The Disturbing Colonial History of Pumpkin Spice

Genocide, slavery and spices

Thomas Smith
6 min readSep 18, 2023
Illustration by the author; Midjourney image & 18th century Dutch engraving (public domain)

Pumpkin spice is all the rage these days. The flavor has become synonymous with fall, and for many people invokes the joy of the changing seasons.

What most people don’t realize, though, is that there’s a dark colonial past behind this seemingly modern, carefree flavor.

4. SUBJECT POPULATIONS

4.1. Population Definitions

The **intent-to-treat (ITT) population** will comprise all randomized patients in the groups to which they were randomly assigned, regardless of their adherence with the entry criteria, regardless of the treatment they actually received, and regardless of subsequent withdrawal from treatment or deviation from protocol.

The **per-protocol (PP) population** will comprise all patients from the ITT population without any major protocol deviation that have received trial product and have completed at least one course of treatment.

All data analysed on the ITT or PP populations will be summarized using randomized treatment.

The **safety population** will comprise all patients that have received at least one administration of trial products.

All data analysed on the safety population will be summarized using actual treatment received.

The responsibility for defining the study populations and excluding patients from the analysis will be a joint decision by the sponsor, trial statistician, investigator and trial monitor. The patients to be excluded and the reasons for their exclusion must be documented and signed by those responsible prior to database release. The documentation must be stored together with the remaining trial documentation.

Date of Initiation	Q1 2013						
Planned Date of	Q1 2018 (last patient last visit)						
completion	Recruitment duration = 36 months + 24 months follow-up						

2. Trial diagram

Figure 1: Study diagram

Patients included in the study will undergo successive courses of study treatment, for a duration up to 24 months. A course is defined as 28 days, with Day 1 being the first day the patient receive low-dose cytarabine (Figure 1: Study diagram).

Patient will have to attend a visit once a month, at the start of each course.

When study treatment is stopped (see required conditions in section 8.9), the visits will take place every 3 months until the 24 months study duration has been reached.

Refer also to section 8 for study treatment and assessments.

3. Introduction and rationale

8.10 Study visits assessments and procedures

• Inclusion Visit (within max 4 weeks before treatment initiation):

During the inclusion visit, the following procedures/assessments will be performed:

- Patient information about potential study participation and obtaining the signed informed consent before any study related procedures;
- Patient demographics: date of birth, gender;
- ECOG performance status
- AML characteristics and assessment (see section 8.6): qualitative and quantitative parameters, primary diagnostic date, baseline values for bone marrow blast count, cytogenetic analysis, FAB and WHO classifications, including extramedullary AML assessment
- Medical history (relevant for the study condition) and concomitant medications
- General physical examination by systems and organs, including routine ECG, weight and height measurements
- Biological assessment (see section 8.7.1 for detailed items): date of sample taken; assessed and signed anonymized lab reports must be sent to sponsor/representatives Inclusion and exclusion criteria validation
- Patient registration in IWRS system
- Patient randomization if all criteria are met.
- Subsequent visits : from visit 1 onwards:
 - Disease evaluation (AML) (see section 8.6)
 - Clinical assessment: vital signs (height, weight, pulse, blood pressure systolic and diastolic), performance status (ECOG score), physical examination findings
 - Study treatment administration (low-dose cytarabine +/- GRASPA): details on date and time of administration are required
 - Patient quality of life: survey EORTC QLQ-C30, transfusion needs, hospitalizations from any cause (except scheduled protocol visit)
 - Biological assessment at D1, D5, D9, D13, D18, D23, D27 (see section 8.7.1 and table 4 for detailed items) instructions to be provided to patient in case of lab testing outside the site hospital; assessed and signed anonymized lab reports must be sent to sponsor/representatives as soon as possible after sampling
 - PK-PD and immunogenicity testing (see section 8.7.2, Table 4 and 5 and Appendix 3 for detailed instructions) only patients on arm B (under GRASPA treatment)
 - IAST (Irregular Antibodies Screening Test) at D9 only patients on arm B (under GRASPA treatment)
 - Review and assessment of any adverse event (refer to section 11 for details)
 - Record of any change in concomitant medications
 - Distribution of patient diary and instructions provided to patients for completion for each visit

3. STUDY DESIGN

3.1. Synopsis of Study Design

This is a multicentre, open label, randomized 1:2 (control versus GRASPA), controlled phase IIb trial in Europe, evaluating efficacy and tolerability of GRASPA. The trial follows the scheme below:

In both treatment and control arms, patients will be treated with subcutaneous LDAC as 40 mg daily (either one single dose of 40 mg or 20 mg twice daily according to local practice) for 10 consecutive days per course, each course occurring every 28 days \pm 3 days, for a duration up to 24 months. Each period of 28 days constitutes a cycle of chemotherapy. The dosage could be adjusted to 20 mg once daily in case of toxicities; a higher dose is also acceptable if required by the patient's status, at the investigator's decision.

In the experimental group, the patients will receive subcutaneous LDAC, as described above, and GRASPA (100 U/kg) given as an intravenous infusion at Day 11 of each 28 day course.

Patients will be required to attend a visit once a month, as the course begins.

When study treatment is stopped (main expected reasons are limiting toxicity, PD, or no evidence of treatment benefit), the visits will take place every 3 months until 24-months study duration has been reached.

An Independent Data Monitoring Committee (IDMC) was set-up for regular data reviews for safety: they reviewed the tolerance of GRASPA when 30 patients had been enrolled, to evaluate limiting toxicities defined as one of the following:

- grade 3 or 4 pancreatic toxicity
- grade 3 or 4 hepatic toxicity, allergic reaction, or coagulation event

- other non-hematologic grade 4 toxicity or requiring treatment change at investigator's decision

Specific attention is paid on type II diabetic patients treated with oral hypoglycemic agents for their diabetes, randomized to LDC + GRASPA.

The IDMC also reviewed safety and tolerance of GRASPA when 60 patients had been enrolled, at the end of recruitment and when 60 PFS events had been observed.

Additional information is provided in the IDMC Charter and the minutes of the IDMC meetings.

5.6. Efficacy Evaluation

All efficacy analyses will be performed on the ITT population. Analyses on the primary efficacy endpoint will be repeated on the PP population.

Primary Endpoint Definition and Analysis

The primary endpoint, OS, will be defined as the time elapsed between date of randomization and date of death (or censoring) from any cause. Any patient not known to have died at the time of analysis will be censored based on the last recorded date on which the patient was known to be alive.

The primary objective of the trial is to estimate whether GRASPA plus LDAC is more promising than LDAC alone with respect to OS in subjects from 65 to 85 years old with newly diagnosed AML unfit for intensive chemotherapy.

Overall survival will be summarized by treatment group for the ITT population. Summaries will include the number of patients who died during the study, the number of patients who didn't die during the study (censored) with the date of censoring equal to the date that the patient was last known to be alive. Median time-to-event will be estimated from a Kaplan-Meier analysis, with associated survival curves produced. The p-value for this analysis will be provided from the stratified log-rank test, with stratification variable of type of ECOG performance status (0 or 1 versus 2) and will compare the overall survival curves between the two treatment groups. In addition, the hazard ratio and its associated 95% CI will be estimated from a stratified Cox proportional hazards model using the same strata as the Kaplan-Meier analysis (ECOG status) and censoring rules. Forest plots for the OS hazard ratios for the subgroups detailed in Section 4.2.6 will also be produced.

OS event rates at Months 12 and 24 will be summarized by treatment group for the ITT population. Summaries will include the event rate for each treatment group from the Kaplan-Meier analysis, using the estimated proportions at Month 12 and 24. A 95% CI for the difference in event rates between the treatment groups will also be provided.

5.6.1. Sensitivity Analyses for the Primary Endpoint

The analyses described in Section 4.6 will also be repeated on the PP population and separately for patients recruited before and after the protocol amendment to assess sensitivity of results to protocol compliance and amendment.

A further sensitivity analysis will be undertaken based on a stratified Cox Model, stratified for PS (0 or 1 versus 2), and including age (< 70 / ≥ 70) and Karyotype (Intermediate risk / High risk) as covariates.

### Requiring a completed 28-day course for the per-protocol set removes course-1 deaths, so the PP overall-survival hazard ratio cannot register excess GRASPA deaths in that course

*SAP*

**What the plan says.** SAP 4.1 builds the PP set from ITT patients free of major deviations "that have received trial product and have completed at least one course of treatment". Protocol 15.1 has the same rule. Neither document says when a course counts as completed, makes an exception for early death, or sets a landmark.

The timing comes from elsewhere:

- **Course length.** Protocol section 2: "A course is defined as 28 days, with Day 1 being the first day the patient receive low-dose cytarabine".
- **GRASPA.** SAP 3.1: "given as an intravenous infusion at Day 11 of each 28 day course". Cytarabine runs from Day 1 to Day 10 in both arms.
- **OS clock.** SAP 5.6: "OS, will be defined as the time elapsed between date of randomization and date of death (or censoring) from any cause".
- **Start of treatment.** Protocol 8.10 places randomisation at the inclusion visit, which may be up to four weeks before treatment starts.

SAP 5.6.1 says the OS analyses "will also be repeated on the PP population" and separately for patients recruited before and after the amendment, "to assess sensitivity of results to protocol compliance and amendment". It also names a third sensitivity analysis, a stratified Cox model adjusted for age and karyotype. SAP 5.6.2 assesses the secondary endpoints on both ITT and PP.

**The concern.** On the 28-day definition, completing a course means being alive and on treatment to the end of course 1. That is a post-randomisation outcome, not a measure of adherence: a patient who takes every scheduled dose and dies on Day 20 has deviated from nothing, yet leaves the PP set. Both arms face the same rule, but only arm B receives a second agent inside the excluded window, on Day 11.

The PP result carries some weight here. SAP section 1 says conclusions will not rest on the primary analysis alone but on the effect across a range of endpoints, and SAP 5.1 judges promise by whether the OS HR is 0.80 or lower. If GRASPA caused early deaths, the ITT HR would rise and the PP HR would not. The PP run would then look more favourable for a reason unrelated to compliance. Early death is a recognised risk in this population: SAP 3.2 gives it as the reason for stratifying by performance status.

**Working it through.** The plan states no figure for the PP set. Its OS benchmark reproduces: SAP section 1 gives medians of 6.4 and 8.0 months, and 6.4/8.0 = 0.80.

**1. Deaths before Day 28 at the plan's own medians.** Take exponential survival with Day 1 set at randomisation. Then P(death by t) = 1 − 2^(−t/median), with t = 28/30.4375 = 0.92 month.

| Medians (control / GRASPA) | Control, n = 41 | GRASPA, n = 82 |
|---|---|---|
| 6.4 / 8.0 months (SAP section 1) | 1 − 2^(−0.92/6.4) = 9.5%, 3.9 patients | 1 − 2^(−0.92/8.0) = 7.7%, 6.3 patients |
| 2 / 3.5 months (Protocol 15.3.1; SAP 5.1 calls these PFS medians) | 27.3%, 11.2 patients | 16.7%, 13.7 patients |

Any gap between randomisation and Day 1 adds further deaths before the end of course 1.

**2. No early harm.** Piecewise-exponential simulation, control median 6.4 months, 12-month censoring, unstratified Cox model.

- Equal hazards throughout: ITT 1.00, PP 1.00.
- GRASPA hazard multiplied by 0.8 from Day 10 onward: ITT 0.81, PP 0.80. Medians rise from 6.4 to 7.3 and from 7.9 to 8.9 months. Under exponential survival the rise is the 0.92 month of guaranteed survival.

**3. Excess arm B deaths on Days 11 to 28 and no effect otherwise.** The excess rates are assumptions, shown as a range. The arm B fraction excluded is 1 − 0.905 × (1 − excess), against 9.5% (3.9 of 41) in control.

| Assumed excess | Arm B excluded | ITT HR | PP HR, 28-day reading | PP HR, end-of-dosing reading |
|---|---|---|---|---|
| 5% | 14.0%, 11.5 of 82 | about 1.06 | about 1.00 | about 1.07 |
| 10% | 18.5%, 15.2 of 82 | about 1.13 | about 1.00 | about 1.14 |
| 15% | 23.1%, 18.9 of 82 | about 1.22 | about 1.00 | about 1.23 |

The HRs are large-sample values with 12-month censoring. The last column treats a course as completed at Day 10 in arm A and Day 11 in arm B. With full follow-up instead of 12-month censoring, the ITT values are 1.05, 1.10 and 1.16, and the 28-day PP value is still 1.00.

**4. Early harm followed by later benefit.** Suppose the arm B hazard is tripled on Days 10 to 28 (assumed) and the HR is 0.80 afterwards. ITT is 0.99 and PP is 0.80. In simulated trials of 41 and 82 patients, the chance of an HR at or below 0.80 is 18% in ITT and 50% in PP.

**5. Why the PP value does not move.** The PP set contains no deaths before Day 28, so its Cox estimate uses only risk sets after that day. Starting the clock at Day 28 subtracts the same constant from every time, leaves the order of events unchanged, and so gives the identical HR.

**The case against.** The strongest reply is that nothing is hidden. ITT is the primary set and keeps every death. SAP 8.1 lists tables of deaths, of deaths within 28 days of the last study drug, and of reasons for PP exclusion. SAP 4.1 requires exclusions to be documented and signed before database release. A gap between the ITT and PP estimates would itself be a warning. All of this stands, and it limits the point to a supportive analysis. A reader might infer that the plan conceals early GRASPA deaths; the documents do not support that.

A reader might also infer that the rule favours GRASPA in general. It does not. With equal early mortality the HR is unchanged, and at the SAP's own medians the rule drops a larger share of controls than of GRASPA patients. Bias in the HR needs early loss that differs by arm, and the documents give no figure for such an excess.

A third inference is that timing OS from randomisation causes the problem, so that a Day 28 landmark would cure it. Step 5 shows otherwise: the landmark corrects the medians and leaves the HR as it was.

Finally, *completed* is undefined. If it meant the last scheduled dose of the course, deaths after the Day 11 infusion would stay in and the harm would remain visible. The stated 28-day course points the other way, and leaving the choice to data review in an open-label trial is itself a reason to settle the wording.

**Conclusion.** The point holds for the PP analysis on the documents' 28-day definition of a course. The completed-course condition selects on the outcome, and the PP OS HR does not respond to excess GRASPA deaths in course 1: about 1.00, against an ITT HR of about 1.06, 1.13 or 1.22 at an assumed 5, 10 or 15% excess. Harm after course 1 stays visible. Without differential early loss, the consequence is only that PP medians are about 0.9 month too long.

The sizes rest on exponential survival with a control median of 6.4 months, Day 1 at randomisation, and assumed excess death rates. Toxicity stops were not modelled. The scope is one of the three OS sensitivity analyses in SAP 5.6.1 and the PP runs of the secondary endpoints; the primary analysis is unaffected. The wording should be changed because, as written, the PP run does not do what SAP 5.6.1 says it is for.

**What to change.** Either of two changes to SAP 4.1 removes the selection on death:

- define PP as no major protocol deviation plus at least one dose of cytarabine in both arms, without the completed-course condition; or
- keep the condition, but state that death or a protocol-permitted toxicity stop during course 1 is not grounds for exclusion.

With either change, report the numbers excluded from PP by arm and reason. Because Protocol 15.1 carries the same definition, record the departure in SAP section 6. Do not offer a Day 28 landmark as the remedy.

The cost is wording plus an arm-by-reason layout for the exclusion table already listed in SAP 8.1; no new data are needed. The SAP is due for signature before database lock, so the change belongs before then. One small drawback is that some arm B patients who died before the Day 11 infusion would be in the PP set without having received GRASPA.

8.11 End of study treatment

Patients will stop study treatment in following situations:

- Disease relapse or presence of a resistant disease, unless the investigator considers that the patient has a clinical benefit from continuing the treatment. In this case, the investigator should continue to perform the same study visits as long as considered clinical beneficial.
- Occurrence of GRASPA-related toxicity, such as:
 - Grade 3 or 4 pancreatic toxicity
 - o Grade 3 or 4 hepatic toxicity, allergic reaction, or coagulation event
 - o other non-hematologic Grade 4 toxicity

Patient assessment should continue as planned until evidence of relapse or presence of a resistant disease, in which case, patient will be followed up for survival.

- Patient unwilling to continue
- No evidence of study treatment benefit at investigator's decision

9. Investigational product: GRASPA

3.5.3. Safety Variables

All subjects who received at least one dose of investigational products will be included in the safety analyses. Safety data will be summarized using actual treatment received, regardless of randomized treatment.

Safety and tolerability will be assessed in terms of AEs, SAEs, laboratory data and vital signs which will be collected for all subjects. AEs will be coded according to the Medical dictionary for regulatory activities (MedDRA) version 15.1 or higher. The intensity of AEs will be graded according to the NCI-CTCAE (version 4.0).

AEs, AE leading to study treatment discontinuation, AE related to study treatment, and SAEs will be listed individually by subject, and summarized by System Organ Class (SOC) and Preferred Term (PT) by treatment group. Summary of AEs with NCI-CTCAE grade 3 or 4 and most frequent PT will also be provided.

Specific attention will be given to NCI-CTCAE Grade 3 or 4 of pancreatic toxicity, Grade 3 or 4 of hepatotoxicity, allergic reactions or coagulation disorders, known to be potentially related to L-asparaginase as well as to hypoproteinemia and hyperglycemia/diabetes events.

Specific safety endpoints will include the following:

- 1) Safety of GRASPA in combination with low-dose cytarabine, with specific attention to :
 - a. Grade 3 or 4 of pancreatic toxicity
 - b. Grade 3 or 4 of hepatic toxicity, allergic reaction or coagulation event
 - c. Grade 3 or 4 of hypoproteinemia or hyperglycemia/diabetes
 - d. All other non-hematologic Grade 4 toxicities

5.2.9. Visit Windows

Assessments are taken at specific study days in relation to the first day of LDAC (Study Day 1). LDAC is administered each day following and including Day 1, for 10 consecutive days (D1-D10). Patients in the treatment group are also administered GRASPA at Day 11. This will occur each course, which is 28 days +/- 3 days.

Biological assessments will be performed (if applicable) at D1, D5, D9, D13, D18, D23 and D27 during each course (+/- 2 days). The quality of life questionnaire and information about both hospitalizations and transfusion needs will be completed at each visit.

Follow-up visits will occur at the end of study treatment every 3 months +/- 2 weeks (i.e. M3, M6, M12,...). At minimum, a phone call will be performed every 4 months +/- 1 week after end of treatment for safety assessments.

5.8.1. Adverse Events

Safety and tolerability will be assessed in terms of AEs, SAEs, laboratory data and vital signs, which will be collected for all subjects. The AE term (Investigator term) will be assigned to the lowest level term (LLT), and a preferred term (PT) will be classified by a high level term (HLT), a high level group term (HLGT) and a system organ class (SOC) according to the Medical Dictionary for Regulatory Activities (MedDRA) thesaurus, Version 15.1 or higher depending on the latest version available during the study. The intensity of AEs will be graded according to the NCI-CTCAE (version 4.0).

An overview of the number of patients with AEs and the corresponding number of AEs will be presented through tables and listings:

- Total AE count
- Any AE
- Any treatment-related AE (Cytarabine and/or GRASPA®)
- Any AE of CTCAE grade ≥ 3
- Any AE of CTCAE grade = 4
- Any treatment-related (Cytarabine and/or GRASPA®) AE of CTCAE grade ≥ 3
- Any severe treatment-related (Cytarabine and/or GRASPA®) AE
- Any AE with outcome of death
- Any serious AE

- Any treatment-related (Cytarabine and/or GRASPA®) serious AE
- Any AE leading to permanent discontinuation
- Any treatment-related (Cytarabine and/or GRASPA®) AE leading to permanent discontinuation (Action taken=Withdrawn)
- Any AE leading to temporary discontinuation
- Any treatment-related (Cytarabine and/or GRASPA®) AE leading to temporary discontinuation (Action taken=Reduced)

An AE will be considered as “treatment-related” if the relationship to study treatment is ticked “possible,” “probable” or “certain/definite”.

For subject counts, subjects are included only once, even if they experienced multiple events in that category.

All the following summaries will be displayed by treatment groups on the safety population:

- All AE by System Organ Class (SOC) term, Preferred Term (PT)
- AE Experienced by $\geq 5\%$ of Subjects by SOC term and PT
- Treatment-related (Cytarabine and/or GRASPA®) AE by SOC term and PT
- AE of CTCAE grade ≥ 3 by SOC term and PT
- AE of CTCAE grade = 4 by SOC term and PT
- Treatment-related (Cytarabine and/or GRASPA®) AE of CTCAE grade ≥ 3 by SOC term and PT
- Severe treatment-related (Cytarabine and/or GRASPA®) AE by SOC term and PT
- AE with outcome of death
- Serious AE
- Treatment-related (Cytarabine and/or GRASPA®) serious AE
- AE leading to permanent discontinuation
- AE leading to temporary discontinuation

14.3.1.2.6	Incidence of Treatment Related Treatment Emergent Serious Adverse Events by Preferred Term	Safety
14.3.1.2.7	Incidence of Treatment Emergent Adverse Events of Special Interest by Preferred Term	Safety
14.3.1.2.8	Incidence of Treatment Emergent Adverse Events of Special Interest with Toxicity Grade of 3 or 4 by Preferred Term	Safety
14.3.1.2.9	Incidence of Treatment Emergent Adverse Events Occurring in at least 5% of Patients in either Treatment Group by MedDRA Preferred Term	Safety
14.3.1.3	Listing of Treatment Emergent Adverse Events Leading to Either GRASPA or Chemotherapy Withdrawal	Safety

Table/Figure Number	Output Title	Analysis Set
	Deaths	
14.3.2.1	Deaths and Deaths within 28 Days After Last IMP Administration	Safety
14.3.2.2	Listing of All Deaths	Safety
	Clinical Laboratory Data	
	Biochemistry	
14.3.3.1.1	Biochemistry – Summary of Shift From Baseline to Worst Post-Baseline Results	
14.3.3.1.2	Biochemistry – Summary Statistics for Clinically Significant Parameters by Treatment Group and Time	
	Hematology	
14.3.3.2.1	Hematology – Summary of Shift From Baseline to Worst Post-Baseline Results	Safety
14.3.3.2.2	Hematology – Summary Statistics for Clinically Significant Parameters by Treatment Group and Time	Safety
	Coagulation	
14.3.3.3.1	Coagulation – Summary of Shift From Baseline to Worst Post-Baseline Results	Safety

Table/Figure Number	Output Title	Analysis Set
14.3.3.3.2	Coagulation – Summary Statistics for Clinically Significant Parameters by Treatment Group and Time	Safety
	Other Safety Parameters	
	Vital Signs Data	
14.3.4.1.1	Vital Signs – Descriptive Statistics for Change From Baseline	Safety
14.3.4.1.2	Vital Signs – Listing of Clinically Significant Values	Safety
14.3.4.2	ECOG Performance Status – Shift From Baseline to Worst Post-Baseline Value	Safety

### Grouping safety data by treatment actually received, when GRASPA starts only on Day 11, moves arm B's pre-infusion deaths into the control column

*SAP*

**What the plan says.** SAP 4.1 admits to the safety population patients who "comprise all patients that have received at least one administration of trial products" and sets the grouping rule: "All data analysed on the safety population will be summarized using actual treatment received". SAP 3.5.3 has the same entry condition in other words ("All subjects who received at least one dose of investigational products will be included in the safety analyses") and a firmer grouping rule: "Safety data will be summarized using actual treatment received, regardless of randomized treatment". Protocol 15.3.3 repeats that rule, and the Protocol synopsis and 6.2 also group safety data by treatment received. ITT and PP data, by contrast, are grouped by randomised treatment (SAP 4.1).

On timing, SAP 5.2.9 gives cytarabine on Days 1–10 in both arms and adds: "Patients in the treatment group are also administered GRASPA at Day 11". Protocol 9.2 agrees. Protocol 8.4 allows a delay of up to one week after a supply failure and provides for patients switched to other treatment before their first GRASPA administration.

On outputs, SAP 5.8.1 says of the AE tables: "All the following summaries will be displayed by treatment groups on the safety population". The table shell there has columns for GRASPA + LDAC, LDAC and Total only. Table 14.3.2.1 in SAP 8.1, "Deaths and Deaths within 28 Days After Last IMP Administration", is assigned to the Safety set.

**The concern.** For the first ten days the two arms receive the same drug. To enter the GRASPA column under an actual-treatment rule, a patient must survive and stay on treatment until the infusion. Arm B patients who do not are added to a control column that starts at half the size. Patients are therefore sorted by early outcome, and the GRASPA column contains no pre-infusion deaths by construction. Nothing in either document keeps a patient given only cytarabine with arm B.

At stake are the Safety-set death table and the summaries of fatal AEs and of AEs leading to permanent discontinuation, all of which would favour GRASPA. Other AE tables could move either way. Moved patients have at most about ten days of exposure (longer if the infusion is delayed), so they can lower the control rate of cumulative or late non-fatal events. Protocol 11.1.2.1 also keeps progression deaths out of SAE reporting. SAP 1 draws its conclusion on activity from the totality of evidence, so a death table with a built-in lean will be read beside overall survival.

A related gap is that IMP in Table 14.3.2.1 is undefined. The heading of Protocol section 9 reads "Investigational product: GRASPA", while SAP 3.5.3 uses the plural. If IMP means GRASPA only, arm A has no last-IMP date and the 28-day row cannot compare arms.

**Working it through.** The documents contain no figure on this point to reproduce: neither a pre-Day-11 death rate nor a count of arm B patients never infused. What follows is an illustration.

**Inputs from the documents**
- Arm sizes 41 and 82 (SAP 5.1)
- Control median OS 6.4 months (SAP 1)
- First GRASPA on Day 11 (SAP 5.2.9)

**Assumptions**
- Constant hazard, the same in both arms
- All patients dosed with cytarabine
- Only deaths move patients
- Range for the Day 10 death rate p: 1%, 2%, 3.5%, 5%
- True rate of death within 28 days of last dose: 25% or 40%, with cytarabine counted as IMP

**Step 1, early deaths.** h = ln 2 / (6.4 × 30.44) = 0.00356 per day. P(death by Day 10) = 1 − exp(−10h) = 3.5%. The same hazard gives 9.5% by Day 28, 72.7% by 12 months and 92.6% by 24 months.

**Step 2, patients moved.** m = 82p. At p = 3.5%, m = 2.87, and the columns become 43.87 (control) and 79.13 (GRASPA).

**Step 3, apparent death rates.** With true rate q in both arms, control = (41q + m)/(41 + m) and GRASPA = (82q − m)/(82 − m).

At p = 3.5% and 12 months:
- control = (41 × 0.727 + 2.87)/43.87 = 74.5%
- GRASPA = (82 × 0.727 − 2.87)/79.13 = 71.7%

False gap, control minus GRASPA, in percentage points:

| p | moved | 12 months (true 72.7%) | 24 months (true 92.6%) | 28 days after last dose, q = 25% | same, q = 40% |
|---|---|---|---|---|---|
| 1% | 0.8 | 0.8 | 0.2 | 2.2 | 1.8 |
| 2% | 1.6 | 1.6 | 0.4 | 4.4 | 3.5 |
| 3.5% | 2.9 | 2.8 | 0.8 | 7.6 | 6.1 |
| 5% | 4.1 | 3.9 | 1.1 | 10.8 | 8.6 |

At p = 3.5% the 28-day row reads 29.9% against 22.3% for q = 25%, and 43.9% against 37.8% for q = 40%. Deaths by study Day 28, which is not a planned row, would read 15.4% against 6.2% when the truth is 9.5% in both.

It includes slavery, corruption, and genocide. You may never look at a pumpkin spice coffee the same way again.

The Origins of Pumpkin Spice

The concept of “pumpkin spice” as a flavor dates back to 1934.

Companies were beginning to sell canned pumpkin purée, and spice giant McCormick decided to get in on the action by releasing a spice blend specifically for use in pumpkin pie.

Really, though, the origins of what we call “pumpkin spice” go back way further.

Pumpkin spice is typically a blend of nutmeg, cinnamon, and cloves. The first known mention of the blend dates to The Compleat Cook, a 1671 English cookbook that likely inspired America’s early pumpkin recipes. In its recipes for “Pompkin pie,” the book calls for “Cinamon Nutmeg, Pepper, and six Cloves” to season the pie.